Taking the long view.


austrian mountains

Gratuitous pretty photo as metaphor for taking the long view.


It’s all a bit doom and gloom in light of the latest government spending review (aka GSR, or gun shot residue since someone will have to pull the trigger), so I thought I’d offer an opinion from my own perspective as well as show you a pretty photo that might help calm the raggedy nerves.

I know I’m “only” a commercial photographer, but the benefit of what I do is that I get to see inside a variety of businesses, each with their own strengths, weaknesses and difficulties to face as we all find ourselves caught between the axe man and the tax man. Of course, what is common amongst the businesses I get to visit is that they all want to update their marketing with fresh designs and imagery because not to do so is to risk becoming invisible amongst the welter of competing businesses on the web.

Now I don’t want this to be yet another article extolling the virtues of online marketing. There are enough web, e-marketing and search engine optimisation gurus out there to fill the Titanic many times over, and many are about as useful as a busted lifeboat as the economy lists hard to starboard and the icy waters of recession fill the steerage class quarters and… enough of that analogy, you get the picture.

The problem for businesses that need a decent website or brochure and don’t yet have them is that as we face massive public sector cuts AND the hike in VAT, the company budget will never be there to turn a poor or non-existent website or brochure into a useful marketing tool. Those businesses that have delayed too long may have to fare this storm with nothing but whatever they have right now, which might be no more than a poorly designed flyer which does nothing but demonstrate the startling array of text fonts and colours available on the MD’s nephew’s computer.

Alternatively, companies can start to spend not less, but more wisely. Taking the time and effort to find the real experts in whatever needs doing. Of course I mean finding the right commercial photographer (not a mate’s wedding photographer), as well as the professional web designer, graphic designer, copy writer and marketing expert so that the resulting website, brochure or leaflet, all work much harder and have a much longer shelf life.

I know this all sounds dull and isn’t producing belly laughs, but however ghastly this recession is or continues to be, one thing is certain; it will end one day, and businesses that have invested carefully in whatever areas of marketing work for them will find themselves stronger on the other side, and without Leonardo Dicaprio’s frozen, lifeless fingers still gripping whatever piece of driftwood has kept them afloat while they await rescue or the receivers.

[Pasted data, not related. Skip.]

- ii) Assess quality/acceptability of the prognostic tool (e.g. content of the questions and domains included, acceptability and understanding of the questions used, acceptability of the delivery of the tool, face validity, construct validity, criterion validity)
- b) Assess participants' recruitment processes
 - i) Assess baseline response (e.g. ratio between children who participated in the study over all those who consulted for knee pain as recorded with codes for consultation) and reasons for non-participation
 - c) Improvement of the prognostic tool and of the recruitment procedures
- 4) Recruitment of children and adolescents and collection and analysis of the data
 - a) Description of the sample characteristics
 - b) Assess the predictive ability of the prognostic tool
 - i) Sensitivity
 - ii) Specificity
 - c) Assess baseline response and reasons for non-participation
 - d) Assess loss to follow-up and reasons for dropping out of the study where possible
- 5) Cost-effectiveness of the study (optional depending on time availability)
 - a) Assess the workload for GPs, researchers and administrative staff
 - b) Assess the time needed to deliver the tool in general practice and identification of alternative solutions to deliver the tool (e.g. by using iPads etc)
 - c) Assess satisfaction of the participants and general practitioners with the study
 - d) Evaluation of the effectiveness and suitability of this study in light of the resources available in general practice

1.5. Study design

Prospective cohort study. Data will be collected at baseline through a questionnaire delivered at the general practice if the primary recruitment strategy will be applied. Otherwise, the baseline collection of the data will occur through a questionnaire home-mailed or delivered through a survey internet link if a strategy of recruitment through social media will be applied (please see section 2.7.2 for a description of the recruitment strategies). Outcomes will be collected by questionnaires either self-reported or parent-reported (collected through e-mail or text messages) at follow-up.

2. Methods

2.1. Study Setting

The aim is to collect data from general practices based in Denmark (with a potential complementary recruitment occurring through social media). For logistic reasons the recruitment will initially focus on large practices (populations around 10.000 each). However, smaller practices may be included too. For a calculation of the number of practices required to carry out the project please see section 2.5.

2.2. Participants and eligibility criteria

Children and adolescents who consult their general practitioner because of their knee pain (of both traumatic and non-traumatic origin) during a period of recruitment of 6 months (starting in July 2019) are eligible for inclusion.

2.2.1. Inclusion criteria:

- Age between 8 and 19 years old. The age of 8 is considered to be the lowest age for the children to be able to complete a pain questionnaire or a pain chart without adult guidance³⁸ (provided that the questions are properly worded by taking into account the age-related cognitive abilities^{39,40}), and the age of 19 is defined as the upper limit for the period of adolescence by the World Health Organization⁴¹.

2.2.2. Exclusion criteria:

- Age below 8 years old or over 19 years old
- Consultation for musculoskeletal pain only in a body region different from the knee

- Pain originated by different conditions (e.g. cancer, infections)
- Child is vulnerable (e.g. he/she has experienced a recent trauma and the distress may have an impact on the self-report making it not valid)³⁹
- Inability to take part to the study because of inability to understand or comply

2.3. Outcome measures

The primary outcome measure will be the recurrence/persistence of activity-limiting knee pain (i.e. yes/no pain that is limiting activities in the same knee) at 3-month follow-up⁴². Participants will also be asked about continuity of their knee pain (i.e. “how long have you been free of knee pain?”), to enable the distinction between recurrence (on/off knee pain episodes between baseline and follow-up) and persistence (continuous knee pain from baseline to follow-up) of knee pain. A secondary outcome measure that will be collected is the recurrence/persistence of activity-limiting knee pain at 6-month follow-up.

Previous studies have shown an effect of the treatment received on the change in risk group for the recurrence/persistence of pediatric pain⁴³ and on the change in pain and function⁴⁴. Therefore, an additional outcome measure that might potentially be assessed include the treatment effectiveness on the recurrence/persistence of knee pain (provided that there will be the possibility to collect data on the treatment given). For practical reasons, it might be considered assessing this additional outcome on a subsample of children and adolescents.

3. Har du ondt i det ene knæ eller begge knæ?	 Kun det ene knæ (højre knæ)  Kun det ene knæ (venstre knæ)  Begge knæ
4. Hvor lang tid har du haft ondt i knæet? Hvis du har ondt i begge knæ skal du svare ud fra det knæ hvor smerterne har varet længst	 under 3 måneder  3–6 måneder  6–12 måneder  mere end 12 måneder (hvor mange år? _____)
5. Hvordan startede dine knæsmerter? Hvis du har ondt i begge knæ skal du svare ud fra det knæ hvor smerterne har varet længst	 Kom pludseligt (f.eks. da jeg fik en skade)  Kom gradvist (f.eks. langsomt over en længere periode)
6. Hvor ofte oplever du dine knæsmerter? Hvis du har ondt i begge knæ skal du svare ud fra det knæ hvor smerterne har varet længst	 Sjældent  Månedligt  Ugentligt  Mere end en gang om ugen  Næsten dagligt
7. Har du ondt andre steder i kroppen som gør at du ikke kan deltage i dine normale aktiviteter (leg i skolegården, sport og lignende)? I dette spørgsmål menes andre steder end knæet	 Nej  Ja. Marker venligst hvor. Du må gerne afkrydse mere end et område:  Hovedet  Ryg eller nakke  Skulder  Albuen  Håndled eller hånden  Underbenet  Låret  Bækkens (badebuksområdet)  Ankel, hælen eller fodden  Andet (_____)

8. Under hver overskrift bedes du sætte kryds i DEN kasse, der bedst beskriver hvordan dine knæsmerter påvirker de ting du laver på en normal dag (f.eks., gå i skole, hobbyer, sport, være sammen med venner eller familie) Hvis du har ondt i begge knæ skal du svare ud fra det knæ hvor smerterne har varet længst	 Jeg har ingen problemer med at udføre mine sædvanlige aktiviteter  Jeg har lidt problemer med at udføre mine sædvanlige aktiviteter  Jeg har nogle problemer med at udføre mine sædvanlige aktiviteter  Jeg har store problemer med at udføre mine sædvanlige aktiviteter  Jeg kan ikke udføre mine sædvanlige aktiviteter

Face Up to Portrait Fears

Recently I’ve been asked to shoot a lot, and I mean A LOT, of corporate portraits for many different clients. It tends to go like this; slightly nervous office staff shuffle into the broom cupboard I’ve been assigned to as my portable studio for the day, and I have to stop them hyperventilating with fear at least until I can get a nice photo of their smiling face, preferably with eyes open and a minimum of sweat shine on their noses.

I understand the fear. I too am not delighted when someone points a camera at me, so I feel their pain. That’s why I try to settle the sitter, crack some bad jokes, and be as quick as possible.

However, there is another way. Not to say that the standard portrait isn’t important and useful, but if you’re trying to arrange a photo shoot for a collection of colleagues who break out in hives at the thought of looking into my dead, glassy eye, perhaps the candid portrait would be a better option.

In this scenario you can gather a selection of people around a table and get them chatting while I work around the group, capturing smiling, positive expressions. Lay on some coffee, biscuits (cookies for our American friends), or water and let people chat, relax and forget that I’m there. They might use the time to discuss some project that they’re planning, or just have a bit of a social. Within minutes they’ll forget I’m there, and it’ll show in the photos.

relaxed corporate portrait

Chatting to a colleague takes the mind off being photographed.

Another option is to have colleagues come to me in pairs. One of the pair will be photographed while the other chats to them, tells jokes and makes them laugh and interact. They won’t be looking into camera, but as with the round-table discussion shots it’s a way of relaxing people into the photo session. It creates more dynamic images which can be useful for more than just the About Us section of the website, and you’ll have a broader choice of angles and expressions so pictures on the website can be periodically refreshed, and pictures in a brochure can be different from those on the website.

In any event, I can always finish off with a final shot to camera, by which time the sitter should be relaxed enough to give a more natural smile.

I’ve blogged before about why decent portraits are important, but at the risk of repeating myself, these photos are generally used on business websites in the About Us section, or in corporate literature. They are the World’s window on the people that make up the business and those photos are the first impression anyone gets of the business. The photos will be used repeatedly and different contexts, each time making a first impression on someone new. So if you’re going to spend good time, money and fear on corporate portraits, consider the options I’ve set out. It really doesn’t need to be as painful as route canal work. At least not always.